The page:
Sponsorships and ownerships: How esports gets its funding
By Laura Schmitt

One hundred and twenty-five million – the equivalent of the entire population of Japan. That's how many people watch eSports competitions online in China each year. No wonder, then, that big business is now showing an interest in competitive gaming, offering sponsorship deals and establishing clubs.

While competitive gaming has had a steady audience in Europe and the Americas for a decade, and professional gamers have been able to make a living off their craft ever since the 1990s, in China the industry was slow to get off the ground. In recent years, though, its growth has been explosive.

Barento “Raz” Mohammed is a commentator for the Chinese LPL, the League of Legends Pro League. /CGTN Photo

Barento “Raz” Mohammed is a commentator for the Chinese LPL, the League of Legends Pro League. /CGTN Photo

One person who has been following developments in the country closely is Barento Mohammed, known in the gamer world as Razleplasm, or just Raz. As a commentator for the LPL – the Chinese league for one of the most popular games on the eSports scene right now, League of Legends – he made the move from Australia to China to be closer to the action and the fans. His time here has taught him a thing or two about the differences between eSports audiences in China and abroad.

"It's always come down to the people," says Raz. "One thing that really struck me was in North America and Europe, the main audience members are predominantly men, and so you don't get to see a lot of the female audience members. When it comes to the LPL you come in and you see the players are seen as idols in a lot of regards, and that there is a lot more female audience members there."

The different gender makeup of the fan base in China brings with it a different approach to the competition. "In North America and in Europe, a lot of people care about the science of the game," says Raz. Although this is true for female Chinese audience members, too, there's something more: "They see players with personality. That's the difference. You get to see people in China value the personality of the players, while when you go towards Europe and North America, personality seems to take a bench. Rather it's the play that matters."

Chinese fans are nothing, if not committed to eSports and their idols. It's not uncommon for fans to spend most of their savings on a trip to watch their team. Even during major competitions, fans send their idols a stream of cakes and gifts, which are carried into the players' lodgings and displayed for all to admire.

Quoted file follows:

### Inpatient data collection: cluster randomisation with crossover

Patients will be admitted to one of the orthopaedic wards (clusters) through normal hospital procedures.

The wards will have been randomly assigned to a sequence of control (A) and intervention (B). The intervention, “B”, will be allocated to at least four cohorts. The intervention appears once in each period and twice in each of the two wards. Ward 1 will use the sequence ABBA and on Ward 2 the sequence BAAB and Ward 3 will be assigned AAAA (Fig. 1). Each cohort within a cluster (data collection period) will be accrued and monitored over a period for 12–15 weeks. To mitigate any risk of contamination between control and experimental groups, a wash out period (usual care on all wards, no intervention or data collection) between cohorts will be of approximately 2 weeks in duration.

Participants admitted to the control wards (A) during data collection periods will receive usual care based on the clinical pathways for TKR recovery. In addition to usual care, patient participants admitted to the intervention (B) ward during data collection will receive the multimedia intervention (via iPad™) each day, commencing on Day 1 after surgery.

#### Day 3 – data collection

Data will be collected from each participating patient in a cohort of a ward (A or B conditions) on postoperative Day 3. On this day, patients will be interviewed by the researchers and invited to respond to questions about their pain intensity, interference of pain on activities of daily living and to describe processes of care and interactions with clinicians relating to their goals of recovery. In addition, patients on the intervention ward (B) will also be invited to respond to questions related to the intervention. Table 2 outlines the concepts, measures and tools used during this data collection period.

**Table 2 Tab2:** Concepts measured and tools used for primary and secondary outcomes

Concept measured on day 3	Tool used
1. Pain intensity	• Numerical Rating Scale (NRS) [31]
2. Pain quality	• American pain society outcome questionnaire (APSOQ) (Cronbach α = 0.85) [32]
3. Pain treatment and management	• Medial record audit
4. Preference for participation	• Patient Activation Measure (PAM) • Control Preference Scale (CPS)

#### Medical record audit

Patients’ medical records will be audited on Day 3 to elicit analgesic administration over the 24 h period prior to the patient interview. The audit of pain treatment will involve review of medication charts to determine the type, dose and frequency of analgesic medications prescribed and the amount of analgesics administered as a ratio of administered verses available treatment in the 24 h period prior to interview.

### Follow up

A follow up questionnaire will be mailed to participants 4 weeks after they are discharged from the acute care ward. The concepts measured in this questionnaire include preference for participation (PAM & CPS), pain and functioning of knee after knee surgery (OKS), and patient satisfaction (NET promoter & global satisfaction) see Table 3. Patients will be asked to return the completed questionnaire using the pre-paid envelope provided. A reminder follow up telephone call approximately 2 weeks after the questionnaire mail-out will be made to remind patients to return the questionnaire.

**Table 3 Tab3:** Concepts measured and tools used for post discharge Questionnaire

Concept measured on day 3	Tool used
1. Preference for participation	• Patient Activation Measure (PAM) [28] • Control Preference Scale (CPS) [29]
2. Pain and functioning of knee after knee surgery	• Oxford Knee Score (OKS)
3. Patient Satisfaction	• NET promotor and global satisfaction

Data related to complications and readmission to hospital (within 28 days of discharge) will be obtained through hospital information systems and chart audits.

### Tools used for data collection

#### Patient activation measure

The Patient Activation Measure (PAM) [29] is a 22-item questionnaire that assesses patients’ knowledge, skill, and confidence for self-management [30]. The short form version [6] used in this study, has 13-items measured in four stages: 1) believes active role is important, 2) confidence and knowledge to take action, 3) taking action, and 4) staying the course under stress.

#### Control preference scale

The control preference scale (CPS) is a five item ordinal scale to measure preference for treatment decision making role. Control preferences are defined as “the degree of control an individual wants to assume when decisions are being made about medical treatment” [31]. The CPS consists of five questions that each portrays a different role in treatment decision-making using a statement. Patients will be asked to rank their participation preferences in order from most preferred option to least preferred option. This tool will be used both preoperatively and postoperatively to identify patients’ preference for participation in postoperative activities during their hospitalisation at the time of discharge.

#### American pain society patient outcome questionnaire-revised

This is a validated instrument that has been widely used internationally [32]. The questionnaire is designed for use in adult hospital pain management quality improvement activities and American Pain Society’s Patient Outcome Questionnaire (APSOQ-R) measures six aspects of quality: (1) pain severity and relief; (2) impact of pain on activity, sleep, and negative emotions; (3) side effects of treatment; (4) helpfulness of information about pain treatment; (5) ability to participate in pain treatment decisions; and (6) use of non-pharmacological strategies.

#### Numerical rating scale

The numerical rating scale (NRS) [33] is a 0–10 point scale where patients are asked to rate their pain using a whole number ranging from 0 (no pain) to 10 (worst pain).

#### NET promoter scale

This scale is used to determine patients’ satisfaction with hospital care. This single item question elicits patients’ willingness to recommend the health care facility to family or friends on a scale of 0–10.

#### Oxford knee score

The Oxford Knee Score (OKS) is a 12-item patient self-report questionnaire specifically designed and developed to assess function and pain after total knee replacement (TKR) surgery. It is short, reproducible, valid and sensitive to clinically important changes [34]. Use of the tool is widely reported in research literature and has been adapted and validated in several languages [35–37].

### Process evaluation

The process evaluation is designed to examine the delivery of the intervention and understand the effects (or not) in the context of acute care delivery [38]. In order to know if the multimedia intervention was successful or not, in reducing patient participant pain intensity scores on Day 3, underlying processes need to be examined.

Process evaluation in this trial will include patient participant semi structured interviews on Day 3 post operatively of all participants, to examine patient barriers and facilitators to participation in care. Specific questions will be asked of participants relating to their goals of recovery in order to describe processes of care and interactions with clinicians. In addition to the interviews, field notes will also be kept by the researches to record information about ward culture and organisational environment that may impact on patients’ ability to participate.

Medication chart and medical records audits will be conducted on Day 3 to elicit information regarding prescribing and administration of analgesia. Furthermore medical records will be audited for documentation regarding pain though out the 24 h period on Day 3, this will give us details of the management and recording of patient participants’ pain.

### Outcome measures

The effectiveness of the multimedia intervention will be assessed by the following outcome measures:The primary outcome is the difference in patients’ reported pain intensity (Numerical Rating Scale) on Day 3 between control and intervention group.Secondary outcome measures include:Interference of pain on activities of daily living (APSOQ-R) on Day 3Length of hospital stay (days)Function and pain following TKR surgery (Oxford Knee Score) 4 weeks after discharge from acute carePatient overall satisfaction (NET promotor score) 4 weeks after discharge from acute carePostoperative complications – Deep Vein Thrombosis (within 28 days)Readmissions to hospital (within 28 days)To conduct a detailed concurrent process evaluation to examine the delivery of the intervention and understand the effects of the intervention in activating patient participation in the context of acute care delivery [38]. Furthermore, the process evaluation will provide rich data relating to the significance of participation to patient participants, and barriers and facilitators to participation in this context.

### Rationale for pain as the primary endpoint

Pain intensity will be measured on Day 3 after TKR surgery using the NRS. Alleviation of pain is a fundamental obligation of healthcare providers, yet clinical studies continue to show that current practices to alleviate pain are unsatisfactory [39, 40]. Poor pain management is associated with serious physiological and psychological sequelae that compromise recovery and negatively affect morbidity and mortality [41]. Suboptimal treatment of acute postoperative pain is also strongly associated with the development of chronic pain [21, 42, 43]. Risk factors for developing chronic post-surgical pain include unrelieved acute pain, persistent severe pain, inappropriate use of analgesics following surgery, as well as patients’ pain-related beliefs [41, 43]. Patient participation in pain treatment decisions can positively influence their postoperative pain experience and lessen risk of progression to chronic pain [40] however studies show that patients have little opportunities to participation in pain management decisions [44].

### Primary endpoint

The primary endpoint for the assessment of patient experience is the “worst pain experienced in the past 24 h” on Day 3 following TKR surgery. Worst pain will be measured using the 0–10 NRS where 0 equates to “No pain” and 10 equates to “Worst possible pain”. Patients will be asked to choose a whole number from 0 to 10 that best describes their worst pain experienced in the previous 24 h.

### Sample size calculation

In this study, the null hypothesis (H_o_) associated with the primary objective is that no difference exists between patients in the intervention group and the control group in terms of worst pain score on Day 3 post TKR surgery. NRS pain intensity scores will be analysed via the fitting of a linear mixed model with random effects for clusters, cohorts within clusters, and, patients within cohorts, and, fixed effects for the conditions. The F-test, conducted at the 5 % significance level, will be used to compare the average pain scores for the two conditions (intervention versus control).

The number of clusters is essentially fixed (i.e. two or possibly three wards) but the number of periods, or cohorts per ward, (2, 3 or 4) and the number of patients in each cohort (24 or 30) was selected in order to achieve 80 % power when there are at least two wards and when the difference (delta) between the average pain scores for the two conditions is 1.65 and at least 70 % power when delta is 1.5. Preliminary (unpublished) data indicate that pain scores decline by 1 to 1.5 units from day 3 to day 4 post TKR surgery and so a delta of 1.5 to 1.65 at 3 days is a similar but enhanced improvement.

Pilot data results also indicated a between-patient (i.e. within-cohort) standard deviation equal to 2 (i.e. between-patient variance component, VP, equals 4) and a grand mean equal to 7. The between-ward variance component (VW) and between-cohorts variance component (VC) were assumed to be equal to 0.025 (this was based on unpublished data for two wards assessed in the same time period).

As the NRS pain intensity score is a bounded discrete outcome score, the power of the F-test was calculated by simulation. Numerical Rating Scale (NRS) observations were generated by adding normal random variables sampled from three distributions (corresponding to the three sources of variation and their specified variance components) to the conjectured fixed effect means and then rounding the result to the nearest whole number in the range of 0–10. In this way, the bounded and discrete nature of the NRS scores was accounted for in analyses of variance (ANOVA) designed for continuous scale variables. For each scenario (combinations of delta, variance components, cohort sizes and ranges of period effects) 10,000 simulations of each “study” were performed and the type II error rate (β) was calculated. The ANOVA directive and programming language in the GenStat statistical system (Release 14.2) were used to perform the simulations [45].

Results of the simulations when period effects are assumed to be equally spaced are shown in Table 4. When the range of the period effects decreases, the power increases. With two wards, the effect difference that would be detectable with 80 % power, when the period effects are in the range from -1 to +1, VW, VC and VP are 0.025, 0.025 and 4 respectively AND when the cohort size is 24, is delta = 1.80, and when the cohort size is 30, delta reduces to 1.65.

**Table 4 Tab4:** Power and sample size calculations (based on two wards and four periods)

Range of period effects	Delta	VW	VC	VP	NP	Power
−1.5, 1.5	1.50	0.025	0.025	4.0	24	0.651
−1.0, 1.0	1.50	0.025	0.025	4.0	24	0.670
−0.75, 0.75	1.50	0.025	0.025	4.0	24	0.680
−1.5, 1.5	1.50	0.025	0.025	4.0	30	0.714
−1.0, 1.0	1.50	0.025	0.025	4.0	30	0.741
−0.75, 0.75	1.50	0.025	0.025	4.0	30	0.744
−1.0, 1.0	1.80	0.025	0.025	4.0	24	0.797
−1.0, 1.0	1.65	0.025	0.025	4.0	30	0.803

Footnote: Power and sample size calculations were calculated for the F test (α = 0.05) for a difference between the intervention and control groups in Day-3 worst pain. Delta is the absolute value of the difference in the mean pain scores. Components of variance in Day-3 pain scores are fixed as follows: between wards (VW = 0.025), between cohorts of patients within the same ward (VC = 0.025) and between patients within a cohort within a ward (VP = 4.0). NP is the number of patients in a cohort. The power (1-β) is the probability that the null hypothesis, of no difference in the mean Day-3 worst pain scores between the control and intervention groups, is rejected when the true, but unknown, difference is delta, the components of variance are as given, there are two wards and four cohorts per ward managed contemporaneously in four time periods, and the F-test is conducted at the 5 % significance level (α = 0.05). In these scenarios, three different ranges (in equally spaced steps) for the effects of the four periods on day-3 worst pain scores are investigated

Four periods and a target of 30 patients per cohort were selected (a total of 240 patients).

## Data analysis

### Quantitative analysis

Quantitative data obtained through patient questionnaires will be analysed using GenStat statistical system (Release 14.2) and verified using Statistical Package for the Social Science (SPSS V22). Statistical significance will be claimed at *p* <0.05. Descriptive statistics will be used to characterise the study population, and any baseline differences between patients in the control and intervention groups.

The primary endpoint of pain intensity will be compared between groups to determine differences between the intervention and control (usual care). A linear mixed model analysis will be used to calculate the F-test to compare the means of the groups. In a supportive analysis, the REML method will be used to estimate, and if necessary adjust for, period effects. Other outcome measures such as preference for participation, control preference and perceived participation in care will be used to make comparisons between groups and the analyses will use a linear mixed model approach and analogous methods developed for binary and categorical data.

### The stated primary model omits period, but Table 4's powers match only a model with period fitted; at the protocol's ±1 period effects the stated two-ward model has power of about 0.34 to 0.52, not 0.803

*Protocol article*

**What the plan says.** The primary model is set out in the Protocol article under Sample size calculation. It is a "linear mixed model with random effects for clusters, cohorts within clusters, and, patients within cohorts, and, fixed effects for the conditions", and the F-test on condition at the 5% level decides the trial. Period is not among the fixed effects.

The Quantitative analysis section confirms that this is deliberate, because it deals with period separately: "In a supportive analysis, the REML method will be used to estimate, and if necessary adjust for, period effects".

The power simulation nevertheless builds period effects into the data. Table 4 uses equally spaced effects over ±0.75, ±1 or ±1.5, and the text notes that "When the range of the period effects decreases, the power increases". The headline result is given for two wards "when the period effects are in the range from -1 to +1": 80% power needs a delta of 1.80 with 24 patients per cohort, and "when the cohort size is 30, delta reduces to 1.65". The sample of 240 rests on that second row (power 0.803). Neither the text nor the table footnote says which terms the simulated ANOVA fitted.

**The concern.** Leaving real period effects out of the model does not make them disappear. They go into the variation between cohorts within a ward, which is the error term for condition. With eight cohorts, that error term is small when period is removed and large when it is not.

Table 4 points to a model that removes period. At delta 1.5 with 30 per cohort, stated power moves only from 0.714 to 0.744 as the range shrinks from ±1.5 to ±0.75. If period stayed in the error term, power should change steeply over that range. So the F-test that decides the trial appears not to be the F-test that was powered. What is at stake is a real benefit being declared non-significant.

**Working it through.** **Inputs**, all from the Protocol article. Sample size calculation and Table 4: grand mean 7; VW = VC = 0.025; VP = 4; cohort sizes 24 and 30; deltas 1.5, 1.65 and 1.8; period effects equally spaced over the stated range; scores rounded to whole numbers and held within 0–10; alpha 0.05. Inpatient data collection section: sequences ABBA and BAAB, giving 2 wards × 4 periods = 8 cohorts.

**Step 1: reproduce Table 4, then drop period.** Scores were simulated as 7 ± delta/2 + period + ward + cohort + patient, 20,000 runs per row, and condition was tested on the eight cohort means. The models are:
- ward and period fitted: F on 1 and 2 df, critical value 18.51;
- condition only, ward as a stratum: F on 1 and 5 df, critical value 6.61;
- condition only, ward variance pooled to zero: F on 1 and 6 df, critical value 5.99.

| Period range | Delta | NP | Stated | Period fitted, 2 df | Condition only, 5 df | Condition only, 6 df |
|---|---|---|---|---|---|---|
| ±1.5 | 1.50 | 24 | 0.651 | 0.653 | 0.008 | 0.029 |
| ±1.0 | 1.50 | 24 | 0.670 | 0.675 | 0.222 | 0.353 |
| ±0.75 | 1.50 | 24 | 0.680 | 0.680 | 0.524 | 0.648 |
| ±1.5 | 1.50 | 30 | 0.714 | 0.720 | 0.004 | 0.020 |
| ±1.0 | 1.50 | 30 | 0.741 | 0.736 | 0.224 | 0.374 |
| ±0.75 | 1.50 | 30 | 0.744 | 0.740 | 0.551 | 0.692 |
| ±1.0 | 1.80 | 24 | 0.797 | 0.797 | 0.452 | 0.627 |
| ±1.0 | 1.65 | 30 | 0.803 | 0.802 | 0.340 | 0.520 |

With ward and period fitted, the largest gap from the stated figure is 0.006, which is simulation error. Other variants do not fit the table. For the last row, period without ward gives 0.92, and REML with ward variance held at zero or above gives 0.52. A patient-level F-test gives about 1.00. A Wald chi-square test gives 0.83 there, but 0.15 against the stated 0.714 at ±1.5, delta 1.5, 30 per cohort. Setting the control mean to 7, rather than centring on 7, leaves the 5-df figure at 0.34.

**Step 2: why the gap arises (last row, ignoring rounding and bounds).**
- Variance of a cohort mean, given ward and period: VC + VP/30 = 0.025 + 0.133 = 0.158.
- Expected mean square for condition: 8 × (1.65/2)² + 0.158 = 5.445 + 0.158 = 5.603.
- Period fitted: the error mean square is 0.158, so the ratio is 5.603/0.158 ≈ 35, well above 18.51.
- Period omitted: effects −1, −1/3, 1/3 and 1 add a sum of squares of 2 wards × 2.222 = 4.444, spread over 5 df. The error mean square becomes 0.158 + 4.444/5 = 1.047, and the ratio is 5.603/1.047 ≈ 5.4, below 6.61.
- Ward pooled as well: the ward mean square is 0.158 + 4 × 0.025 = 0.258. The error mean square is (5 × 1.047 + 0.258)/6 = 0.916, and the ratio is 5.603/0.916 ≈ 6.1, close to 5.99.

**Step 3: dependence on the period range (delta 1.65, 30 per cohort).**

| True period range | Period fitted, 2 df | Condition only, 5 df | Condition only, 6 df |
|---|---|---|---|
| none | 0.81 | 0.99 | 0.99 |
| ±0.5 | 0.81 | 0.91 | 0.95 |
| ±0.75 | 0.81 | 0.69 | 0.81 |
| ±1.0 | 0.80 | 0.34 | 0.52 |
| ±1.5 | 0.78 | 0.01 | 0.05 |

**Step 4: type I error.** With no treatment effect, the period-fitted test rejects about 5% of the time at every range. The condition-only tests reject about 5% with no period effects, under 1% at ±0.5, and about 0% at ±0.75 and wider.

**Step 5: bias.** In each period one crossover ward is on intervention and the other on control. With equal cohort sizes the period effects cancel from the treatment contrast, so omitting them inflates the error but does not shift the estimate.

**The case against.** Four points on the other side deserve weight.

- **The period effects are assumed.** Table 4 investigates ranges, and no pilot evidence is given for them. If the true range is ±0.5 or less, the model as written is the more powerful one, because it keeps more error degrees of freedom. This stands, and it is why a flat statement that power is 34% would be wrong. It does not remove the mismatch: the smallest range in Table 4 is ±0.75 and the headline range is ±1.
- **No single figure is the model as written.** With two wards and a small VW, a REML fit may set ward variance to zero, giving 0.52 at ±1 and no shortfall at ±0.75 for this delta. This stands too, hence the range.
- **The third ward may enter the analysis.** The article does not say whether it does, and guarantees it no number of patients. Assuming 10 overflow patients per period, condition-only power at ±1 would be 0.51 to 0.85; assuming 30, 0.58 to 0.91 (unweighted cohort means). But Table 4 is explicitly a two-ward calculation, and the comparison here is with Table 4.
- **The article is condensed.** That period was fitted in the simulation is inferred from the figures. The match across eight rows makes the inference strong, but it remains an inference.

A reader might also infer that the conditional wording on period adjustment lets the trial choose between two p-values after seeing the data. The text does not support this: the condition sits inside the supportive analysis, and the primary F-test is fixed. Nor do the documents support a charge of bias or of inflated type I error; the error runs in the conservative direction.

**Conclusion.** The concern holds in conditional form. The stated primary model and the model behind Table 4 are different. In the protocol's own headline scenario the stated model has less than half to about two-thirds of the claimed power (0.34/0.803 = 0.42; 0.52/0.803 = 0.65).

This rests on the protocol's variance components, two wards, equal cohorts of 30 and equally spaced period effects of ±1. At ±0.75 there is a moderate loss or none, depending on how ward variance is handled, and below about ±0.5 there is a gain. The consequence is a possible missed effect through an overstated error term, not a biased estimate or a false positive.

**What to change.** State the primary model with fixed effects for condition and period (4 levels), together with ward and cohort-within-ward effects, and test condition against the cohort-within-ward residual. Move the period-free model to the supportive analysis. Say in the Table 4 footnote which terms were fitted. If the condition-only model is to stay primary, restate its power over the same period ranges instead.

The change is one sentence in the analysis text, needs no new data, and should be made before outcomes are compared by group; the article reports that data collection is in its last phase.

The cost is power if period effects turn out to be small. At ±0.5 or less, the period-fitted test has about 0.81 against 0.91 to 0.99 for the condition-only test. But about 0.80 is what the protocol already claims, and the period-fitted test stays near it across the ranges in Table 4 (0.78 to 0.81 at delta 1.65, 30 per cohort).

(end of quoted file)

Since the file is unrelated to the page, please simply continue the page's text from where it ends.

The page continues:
Sponsorship goldmine

The rapid rise in interest in eSports in China has not gone unnoticed by potential sponsors. For some, such as Logitech G – the official partner for the international Rift Rivals 2018 competition – getting involved in eSports seems an obvious move. For others, such as L'Oreal Men's Skin Care, which sponsors the LPL, the connection seems a little more tenuous. In a recent development, Nike signed a deal to become the Chinese pro League's official outfitter, providing clothing, accessories and shoes, allegedly to the tune of 144 million U.S. dollars spread over five years.

Sponsorship deals are the biggest income source for eSports, accounting for 40 percent of worldwide revenue and totaling just over 359 million U.S. dollars last year, according to the 2018 Global Esports Market Report by Newzoo.

Sponsorships are the leading eSports revenue source. /CGTN Photo

Sponsorships are the leading eSports revenue source. /CGTN Photo

Some companies have now taken their investment one step further, and moved from sponsorship to establishing an in-house team. One such company is Asus. In December 2017, the computer giant founded Rogue Warriors (RW), providing the players with basic salaries, and installing a management team who train them at a private communal villa.

Le Kedeng is CEO of Team RW. He explains that the latest round of investment comes mostly from IT companies like Asus.

"IT companies started off sponsoring events," he says. "We also developed equipment that's more responsive and more suitable for an eSports setting. That's when we decided to invest in a club."

The company has spent big money on the endeavor, and there are no signs of its investment slowing.

"We've invested 110 million yuan (16 million U.S. dollars) so far," says Le. "This is just the first round. We may have a second phase with more investment to come."

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